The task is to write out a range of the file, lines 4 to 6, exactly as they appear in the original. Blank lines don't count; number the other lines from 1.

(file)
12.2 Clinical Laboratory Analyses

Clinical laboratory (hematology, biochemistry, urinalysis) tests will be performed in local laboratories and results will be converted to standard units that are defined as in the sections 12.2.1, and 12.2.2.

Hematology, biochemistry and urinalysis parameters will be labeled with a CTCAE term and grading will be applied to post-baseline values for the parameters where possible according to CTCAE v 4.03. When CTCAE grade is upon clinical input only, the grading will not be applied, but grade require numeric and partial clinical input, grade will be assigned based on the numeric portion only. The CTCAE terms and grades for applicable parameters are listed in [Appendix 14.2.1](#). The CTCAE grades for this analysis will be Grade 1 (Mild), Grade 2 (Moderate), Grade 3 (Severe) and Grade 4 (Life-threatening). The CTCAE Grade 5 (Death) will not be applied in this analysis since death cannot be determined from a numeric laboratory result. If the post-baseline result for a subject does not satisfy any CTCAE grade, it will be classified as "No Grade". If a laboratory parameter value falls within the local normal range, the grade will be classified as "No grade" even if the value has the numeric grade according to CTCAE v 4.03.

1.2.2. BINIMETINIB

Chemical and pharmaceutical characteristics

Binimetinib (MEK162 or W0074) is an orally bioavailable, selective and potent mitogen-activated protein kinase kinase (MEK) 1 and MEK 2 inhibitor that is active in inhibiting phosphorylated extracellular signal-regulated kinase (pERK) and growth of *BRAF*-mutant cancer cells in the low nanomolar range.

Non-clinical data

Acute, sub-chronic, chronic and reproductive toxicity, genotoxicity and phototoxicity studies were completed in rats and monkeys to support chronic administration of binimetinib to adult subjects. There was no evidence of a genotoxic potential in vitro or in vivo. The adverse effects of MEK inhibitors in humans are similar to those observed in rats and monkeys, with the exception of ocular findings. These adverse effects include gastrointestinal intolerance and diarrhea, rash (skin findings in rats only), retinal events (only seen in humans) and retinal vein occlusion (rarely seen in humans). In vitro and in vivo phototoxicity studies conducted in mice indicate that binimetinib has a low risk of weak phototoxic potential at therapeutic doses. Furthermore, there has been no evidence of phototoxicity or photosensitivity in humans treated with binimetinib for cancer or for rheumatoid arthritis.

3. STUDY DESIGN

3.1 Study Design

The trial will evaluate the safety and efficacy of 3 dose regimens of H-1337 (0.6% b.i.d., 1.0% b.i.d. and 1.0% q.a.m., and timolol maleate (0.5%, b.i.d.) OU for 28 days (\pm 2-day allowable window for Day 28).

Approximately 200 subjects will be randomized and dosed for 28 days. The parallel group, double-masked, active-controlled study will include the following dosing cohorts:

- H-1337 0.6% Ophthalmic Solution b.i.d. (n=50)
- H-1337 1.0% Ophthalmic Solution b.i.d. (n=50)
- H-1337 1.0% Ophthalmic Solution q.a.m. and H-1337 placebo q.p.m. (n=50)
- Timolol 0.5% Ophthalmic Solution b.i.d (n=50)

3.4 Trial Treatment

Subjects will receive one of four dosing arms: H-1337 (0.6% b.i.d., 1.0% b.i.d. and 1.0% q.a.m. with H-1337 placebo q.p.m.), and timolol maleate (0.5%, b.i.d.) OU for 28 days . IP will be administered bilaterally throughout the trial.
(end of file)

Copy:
1.2.2. BINIMETINIB

Chemical and pharmaceutical characteristics

Binimetinib (MEK162 or W0074) is an orally bioavailable, selective and potent mitogen-activated protein kinase kinase (MEK) 1 and MEK 2 inhibitor that is active in inhibiting phosphorylated extracellular signal-regulated kinase (pERK) and growth of *BRAF*-mutant cancer cells in the low nanomolar range.